The 1st District Court of Appeals in Florida decided in late July 2015 on the constitutionality of a change in Florida’s medical-malpractice laws. The court ruled that some privacy rights are “waived” when people go after malpractice lawsuits.
The three-judge panel decision arose from a 2013 law that allows ex parte communications. The law requires patients to execute forms authorizing such communications prior to filing malpractice claims.
The reason for the waivers is because in ex parte communications, defense attorneys representing a physician accused of malpractice could obtain personal health information about the patient involved in the lawsuit. The information could come from other medical providers who treated the patient, and disclosure could happen without the patient’s attorney being present.
The court’s ruling was the result of a challenge to the law filed in 2013 in Escambia County. The plaintiff in the case thought about filing a medical malpractice lawsuit against a physician but was concerned about the constitutionality of the ex-parte communications law, according to court documents.
The plaintiff was the representative of the estate of the patient who died. The patient’s care was at issue in the malpractice allegations.
The 2013 challenge to the law brought up constitutional issues on the right to privacy in the Florida Constitution. The law requires disclosure of private health and medical information “without a compelling need for that information, in overly broad fashion without adequate safeguards against unnecessary disclosure, and without notice or opportunity to limit those disclosures.”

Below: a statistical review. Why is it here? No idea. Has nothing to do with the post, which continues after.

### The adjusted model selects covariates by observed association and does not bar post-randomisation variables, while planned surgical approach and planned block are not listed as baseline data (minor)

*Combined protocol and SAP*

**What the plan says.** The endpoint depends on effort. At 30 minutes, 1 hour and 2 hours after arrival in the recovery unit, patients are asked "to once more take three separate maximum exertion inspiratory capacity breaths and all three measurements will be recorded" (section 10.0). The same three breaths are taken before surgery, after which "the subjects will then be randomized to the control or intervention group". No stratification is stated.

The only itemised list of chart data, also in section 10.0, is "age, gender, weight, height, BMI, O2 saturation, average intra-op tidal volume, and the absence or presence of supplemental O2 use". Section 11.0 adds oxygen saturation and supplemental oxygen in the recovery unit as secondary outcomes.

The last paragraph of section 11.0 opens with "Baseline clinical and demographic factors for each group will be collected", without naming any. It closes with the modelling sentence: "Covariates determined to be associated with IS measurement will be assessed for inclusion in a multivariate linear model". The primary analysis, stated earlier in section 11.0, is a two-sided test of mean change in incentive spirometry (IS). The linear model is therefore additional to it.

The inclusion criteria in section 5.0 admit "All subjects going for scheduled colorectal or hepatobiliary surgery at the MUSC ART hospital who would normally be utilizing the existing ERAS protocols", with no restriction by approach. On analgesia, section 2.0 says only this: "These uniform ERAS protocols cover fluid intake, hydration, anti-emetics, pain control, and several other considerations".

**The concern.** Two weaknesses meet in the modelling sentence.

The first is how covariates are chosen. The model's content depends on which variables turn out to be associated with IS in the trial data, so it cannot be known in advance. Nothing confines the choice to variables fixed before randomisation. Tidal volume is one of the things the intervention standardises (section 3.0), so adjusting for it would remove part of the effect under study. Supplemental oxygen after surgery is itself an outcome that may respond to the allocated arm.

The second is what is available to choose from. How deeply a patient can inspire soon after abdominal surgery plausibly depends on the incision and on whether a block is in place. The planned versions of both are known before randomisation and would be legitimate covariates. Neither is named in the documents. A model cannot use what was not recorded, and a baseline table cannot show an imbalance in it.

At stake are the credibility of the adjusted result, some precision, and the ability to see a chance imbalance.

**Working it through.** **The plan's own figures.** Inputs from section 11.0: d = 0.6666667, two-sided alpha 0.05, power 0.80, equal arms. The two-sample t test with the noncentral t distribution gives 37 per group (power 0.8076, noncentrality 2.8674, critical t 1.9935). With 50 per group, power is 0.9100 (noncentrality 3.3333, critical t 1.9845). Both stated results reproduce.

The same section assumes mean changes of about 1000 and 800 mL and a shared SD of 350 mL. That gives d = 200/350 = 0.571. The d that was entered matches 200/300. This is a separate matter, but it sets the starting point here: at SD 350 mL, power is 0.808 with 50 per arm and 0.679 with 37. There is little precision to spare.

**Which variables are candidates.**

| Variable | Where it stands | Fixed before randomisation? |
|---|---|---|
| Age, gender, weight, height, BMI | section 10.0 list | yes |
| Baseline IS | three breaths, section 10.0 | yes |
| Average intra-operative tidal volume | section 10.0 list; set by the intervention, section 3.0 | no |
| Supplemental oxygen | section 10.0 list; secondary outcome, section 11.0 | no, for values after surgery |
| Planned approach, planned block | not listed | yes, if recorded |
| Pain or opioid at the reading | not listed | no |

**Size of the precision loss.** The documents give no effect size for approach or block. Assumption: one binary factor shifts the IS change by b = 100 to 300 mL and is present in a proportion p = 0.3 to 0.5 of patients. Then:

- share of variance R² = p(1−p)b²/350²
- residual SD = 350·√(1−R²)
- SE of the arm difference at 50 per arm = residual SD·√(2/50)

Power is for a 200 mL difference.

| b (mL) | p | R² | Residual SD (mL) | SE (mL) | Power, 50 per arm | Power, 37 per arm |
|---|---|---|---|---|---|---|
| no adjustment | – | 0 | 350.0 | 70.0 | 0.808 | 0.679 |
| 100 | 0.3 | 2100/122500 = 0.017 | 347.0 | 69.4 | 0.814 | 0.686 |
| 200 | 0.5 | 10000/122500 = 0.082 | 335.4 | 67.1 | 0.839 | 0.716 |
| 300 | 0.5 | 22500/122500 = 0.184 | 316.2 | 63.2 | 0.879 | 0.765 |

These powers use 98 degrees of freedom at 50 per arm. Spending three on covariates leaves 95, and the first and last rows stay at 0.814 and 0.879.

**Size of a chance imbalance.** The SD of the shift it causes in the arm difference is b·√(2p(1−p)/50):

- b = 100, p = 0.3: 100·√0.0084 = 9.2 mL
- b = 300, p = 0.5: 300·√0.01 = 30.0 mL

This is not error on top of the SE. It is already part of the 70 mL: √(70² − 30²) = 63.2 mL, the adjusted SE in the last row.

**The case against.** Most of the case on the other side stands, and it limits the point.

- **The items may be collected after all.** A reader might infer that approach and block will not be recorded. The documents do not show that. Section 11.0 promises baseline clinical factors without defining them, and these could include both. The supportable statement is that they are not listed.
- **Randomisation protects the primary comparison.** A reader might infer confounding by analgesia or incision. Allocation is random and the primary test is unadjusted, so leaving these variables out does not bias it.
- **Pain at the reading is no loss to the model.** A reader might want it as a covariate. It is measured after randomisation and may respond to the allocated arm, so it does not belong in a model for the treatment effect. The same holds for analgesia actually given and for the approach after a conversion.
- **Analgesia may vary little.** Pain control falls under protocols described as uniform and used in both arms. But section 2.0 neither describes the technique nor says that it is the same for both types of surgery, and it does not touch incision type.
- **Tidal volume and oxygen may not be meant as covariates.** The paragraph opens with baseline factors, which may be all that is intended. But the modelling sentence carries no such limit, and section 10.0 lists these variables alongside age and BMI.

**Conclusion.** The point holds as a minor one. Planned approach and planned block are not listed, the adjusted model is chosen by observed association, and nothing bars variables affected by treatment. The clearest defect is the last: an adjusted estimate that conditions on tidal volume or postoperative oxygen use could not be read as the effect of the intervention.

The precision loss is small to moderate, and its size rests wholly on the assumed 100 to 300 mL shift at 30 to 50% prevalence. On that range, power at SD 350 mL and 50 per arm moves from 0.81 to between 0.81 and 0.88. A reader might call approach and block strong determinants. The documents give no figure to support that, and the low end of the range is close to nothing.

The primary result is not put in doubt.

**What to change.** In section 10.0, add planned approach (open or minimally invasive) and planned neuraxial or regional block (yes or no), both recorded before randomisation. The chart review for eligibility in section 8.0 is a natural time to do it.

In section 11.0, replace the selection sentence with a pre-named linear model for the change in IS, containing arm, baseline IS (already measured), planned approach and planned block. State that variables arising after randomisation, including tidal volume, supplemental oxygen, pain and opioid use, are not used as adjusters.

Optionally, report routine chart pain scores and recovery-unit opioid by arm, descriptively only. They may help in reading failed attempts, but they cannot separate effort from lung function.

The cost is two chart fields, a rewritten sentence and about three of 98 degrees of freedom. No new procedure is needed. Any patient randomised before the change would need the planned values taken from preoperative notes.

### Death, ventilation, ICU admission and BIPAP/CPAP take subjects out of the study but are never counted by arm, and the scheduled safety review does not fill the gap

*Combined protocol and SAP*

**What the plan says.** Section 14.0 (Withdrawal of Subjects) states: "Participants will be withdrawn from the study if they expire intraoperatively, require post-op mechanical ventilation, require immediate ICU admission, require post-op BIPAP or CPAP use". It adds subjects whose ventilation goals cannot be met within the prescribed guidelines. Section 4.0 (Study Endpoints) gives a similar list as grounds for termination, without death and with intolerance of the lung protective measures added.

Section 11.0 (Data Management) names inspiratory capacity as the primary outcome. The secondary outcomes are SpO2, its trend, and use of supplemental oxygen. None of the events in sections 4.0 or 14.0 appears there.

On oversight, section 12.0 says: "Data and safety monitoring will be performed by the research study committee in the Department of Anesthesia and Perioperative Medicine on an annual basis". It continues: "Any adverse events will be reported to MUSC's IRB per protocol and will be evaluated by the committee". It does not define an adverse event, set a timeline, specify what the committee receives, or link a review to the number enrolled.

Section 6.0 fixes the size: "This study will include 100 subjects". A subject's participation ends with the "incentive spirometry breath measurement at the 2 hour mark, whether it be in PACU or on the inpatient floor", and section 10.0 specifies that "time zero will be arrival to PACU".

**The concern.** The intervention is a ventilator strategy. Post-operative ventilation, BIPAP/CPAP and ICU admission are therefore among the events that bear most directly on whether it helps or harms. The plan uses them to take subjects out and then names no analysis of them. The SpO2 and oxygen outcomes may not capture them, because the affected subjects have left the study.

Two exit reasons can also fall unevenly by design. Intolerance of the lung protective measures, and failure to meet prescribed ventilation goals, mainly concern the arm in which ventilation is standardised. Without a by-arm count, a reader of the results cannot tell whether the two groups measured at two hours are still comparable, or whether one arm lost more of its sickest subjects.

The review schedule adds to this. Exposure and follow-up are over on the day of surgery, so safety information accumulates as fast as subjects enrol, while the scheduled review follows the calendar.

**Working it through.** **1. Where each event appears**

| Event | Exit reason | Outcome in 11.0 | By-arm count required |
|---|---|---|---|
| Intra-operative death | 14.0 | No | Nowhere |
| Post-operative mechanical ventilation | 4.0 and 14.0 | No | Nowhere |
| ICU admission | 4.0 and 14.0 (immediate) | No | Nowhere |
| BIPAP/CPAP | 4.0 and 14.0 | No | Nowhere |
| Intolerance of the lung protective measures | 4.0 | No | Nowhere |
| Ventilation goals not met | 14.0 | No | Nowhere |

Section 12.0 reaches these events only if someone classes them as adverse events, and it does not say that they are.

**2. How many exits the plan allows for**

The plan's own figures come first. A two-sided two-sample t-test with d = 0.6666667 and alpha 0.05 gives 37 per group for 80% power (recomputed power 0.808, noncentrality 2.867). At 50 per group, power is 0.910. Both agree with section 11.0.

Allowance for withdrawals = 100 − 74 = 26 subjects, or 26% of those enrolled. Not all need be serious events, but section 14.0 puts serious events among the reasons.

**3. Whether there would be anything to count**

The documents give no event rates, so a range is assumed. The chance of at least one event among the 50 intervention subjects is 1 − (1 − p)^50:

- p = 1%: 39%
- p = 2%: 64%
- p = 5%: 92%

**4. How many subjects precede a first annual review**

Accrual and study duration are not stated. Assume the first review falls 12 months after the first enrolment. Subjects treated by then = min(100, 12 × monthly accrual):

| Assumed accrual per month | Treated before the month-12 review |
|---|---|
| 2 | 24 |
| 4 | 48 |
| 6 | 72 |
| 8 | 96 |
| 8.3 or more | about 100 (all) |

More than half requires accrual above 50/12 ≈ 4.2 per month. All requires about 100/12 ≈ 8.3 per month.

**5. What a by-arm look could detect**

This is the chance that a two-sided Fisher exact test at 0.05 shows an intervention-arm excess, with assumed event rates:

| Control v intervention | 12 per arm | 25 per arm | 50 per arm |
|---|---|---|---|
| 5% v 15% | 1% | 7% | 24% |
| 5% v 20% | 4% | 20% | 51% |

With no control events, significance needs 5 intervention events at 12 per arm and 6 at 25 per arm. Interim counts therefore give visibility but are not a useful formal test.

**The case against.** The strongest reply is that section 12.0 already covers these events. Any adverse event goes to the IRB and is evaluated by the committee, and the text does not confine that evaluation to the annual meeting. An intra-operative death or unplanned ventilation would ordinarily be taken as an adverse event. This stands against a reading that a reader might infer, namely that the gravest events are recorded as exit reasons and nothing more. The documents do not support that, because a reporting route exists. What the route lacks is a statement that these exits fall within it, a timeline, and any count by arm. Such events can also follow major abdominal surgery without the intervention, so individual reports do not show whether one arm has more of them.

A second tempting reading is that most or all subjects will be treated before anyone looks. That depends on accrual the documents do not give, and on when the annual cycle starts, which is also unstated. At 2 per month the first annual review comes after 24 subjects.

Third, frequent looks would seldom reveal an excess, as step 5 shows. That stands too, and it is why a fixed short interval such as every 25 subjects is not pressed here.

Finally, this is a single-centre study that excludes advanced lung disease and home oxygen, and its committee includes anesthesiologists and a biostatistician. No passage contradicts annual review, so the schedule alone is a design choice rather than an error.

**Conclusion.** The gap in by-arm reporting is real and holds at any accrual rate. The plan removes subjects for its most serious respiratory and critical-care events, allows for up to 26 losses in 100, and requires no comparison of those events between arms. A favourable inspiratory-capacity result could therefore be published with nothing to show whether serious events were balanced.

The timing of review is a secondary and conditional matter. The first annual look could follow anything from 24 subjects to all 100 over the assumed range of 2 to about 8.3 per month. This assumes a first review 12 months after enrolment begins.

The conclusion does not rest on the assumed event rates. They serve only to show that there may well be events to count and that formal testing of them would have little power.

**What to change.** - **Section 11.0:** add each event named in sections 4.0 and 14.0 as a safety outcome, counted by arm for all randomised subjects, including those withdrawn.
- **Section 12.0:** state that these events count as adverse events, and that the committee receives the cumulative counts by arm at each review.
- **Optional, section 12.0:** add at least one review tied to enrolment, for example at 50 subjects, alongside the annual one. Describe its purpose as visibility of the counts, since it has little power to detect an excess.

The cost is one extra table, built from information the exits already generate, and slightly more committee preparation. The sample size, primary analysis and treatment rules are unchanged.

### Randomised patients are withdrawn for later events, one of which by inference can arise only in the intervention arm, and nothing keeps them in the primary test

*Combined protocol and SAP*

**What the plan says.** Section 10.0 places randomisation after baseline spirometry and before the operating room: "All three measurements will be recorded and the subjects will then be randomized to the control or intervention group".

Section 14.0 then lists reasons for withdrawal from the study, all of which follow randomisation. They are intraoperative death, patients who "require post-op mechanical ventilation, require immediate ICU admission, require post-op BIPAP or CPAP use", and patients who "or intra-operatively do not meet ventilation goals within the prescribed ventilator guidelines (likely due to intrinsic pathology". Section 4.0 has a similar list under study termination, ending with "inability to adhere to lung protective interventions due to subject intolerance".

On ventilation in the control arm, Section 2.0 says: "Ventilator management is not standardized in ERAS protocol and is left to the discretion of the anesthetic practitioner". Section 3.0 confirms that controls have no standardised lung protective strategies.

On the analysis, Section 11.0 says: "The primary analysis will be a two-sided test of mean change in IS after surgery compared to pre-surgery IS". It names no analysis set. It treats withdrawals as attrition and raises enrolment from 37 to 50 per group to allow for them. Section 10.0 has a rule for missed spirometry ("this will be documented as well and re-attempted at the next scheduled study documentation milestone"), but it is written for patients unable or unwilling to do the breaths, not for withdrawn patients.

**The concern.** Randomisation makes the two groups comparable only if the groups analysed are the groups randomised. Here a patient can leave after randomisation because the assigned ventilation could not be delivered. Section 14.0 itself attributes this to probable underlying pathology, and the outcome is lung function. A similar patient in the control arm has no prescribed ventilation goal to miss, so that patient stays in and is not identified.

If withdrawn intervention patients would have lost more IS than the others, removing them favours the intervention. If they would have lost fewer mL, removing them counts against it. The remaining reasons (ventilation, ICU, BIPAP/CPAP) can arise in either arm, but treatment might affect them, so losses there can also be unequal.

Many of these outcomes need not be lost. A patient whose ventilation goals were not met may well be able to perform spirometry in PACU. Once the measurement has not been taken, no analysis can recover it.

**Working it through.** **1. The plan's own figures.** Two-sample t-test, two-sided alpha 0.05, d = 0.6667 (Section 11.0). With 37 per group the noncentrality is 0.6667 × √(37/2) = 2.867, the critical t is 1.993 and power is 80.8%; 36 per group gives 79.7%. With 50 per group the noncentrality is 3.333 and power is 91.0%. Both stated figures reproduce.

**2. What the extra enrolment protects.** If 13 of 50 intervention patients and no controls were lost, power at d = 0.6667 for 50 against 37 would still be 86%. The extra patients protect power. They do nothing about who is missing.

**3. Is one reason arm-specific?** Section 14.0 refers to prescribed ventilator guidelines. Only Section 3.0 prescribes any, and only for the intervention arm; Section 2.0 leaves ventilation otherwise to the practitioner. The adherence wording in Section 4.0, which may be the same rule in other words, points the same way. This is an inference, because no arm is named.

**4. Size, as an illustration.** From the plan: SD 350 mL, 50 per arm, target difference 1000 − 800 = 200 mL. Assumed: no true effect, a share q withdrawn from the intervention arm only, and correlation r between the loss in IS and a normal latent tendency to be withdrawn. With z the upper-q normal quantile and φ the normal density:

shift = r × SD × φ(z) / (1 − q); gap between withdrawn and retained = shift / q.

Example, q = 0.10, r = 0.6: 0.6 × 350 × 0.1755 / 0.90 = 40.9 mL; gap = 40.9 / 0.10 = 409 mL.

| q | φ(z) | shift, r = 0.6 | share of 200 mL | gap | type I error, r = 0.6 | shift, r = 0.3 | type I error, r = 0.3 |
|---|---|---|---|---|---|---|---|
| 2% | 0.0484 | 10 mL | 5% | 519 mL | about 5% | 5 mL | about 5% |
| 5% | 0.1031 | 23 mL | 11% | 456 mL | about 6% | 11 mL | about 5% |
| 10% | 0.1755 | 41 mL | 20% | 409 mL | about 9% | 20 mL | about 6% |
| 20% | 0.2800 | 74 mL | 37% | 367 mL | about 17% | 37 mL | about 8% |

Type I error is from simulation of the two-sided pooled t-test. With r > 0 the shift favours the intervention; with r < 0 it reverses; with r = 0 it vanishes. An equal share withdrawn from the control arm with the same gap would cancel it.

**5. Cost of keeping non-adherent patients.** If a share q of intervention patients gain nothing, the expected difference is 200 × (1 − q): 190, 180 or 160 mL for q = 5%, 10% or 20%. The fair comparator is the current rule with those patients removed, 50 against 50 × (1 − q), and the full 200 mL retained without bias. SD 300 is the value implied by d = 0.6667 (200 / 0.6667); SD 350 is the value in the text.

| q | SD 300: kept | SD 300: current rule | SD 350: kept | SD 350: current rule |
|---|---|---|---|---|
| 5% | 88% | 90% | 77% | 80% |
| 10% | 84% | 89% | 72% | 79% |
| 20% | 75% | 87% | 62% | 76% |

The court’s ruling disagreed the ex-parte communications law violates the right to privacy in medical malpractice lawsuits. By filing the medical malpractice lawsuit, the patient’s medical condition is at issue.
“It is well-established in Florida and across the country that any privacy rights that might attach to a claimant’s medical information are waived once that information is placed at issue by filing a medical malpractice claim,” according to the ruling, authored by Judge James Wolf.
Another challenge to the law involved whether the ex-parte communications law violated the constitutional separation of powers. The concern was whether the Legislature imposed on the role of the Florida Supreme Court, which establishes procedures for the court system.
The appeals court decided the law is not procedural but “integral to the substantive pre-suit notice statute” involved in filing medical malpractice lawsuits.
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